How to Get Admitted to Labor and Delivery

Last Updated: September 22, 2023
Liesel Teen, RN-BSN

By Liesel Teen

BSN, RN, Practicing Labor and Delivery Nurse

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Wondering how to get admitted to labor and delivery? You’re certainly not alone!

Actually, the funny thing about labor is that most pregnant women (especially first-time mamas!) frequently ask themselves the question, “Am I in labor?” when they aren’t really in labor. But once you are actually in labor, there is literally zero doubt – 9 times out of 10 you will know! 

Follow along with me as I go over specific labor admission criteria, things that might keep you from being admitted, what happens once you are officially admitted to labor and delivery, and explore other reasons you might be admitted to the hospital during pregnancy.

Follow @mommy.labornurse on Instagram to join our community of over 640k for education, tips, and solidarity on all things pregnancy, birth, and postpartum!

What happens when you arrive at labor and delivery thinking you’re in labor?

Most OB practices have an on-call provider that you can contact if you think you are in labor. They can help you determine if you should go in (or what other steps to take to see if labor progresses). However, if you can’t get in touch with them, it feels urgent, or your gut is just saying LABOR, do not hesitate to head right into L&D!

If your labor symptoms begin when your OB office is open, they may tell you come to the office for a “labor check”. This is not always the case and can depend on how busy the office is and/or staffing on that particular day. But just wanted to include it in case you’re advised to do that.

But assuming that you call and they say head to L&D – or you just go in because your gut is telling you to – let’s talk about what will likely happen when you get there!

You arrive at L&D

Believe it or not, we frequently see mamas that think they are in labor when they actually are not – it can be really hard to know if it’s the real deal. I even had a really hard time determining whether or not my water broke with my second!

If you have been evaluated in the office and it’s been determined that you are in labor, you will bypass the triage process and be what we call a “direct admit”. But if this isn’t the case, your first stop will be in triage/the obstetric emergency department (OBED).

During the triage process four main things will happen:

Medical history

Includes discussion of your medical and surgical history, any pertinent family medical history, prenatal records and history, and more.

Vital signs

Includes blood pressure, temperature, heart rate, respiratory rate, and pain level monitoring.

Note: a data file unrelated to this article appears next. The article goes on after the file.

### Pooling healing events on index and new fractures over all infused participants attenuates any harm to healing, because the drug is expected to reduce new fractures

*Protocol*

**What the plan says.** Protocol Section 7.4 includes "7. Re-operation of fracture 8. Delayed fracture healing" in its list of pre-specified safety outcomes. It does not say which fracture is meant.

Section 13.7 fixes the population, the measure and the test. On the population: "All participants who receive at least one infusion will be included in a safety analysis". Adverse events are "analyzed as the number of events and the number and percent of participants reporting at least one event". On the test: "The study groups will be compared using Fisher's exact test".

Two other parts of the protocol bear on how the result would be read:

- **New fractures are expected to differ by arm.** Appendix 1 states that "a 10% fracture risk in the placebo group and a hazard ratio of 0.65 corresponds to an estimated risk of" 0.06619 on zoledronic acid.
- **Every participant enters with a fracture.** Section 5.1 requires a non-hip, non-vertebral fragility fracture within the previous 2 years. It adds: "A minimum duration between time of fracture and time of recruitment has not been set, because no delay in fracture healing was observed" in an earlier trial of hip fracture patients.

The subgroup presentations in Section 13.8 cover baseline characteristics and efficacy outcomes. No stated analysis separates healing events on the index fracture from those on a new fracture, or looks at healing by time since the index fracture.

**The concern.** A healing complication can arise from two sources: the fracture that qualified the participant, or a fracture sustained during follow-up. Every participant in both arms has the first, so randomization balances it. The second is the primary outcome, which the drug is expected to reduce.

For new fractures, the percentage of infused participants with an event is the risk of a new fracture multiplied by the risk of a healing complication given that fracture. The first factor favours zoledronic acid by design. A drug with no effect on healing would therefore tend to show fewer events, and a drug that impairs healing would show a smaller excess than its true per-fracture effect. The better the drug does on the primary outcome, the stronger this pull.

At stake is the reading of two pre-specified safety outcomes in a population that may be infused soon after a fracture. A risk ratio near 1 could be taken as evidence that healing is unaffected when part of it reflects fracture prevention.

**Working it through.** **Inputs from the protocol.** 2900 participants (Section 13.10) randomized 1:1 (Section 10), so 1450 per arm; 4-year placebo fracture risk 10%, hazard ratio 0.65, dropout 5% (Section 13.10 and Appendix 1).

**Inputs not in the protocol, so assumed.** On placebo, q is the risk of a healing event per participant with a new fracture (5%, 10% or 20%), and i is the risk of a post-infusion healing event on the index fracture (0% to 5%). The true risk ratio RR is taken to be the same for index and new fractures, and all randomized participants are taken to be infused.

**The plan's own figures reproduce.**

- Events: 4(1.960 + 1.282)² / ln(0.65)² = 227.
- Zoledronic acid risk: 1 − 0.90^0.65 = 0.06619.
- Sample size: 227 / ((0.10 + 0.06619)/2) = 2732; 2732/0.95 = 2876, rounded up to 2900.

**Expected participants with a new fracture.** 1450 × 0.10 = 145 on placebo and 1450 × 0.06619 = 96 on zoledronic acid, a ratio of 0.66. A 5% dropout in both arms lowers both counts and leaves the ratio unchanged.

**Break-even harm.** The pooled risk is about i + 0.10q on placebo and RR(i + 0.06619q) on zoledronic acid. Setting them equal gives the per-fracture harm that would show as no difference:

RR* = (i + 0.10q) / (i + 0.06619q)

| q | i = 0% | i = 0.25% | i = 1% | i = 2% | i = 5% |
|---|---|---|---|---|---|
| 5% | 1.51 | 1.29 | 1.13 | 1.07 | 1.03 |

Monitor baby’s heart rate and contractions

Two external monitors will be placed on your belly to monitor your baby’s heartbeat and the presence of any contractions. Typically we leave the monitors in place for 20-30 minutes, and if all is well we can remove them. 

If we note anything concerning, the monitors would remain in place longer and your tracing will be reviewed with your OB provider.

Cervical check (if indicated)

Last, but not least, your nurse or provider might perform a cervical exam with their fingers to determine if you are dilated.

Based on the information collected during the triage process, a decision will be made. Often the decision is simply admission or discharge, but sometimes additional monitoring or testing is involved to make that decision.

How to get admitted to labor and delivery: What we’re looking for

Speaking of admission vs. discharge, what exactly are we looking for? That’s sort of a loaded question. I wish I could tell you that if you check these 3 boxes you are guaranteed an admission, but it just doesn’t work that way.

Plain and simple, you should actually be in labor to be admitted. Johns Hopkins defines labor as, “a series of continuous, progressive contractions of the uterus that help the cervix dilate and efface (thin out).”

Cervical exams are key

There are three important things we check during a cervical exam: dilation, effacement, and station.

Dilation, measured in centimeters, is probably the component you are most familiar with. 
You can be anywhere from 0 to 10 cm dilated. Some providers feel strongly about patients being a certain number of centimeters dilated before admitting them, but dilation isn’t the only thing to consider.

You may be in early labor

Early labor typically means you are having painful, regular contractions but aren’t dilated past 4 centimeters. I say typically because I have actually seen patients come to the hospital and sit at 4, 5,  or even 6 cm dilated and get discharged!

While this particular scenario isn’t common, it does happen. Early labor can last for hours or even days for some women, so as long as everything else checks out okay, I wouldn’t expect an admission if you are in early labor.